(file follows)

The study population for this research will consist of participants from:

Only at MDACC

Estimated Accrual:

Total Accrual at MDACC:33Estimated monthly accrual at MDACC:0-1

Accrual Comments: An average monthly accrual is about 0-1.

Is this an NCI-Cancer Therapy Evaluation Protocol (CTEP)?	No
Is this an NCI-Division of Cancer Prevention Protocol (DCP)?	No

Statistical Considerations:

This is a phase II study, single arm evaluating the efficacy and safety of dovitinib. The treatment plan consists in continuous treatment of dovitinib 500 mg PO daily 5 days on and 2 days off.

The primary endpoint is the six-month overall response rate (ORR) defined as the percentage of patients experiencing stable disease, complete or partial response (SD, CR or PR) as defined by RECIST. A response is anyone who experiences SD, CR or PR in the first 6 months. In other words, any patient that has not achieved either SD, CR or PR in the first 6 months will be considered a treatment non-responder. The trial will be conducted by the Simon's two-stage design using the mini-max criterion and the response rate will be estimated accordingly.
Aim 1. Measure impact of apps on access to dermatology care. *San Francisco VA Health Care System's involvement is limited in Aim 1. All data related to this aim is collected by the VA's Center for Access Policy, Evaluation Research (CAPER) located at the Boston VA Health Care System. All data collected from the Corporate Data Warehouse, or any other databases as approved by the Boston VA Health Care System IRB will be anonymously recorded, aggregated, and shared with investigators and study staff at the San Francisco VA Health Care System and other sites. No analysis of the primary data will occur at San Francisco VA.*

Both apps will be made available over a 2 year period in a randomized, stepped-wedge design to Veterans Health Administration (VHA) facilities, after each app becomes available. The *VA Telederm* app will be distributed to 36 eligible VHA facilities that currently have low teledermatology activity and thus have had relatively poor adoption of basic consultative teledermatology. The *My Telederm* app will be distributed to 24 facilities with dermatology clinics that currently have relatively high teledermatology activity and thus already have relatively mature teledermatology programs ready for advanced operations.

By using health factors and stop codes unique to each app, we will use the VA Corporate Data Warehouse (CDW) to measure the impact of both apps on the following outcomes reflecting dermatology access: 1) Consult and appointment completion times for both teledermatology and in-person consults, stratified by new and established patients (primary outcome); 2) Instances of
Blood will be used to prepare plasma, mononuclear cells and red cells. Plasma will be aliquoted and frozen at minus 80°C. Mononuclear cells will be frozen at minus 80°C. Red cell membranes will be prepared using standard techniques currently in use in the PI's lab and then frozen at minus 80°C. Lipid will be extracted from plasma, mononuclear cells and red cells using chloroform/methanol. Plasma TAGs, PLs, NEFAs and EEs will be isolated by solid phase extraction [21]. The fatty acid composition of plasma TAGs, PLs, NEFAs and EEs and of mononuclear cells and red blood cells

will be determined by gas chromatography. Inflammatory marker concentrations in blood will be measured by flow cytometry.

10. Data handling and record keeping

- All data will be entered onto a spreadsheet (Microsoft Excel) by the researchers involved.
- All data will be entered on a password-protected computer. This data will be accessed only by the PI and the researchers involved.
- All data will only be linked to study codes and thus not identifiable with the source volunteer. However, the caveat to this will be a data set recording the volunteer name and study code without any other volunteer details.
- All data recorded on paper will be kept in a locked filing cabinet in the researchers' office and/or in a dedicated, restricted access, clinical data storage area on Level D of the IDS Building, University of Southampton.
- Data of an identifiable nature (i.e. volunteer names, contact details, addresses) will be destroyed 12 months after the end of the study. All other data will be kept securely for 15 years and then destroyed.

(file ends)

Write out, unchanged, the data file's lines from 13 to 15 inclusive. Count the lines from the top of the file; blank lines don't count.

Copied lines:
By using health factors and stop codes unique to each app, we will use the VA Corporate Data Warehouse (CDW) to measure the impact of both apps on the following outcomes reflecting dermatology access: 1) Consult and appointment completion times for both teledermatology and in-person consults, stratified by new and established patients (primary outcome); 2) Instances of
Blood will be used to prepare plasma, mononuclear cells and red cells. Plasma will be aliquoted and frozen at minus 80°C. Mononuclear cells will be frozen at minus 80°C. Red cell membranes will be prepared using standard techniques currently in use in the PI's lab and then frozen at minus 80°C. Lipid will be extracted from plasma, mononuclear cells and red cells using chloroform/methanol. Plasma TAGs, PLs, NEFAs and EEs will be isolated by solid phase extraction [21]. The fatty acid composition of plasma TAGs, PLs, NEFAs and EEs and of mononuclear cells and red blood cells

will be determined by gas chromatography. Inflammatory marker concentrations in blood will be measured by flow cytometry.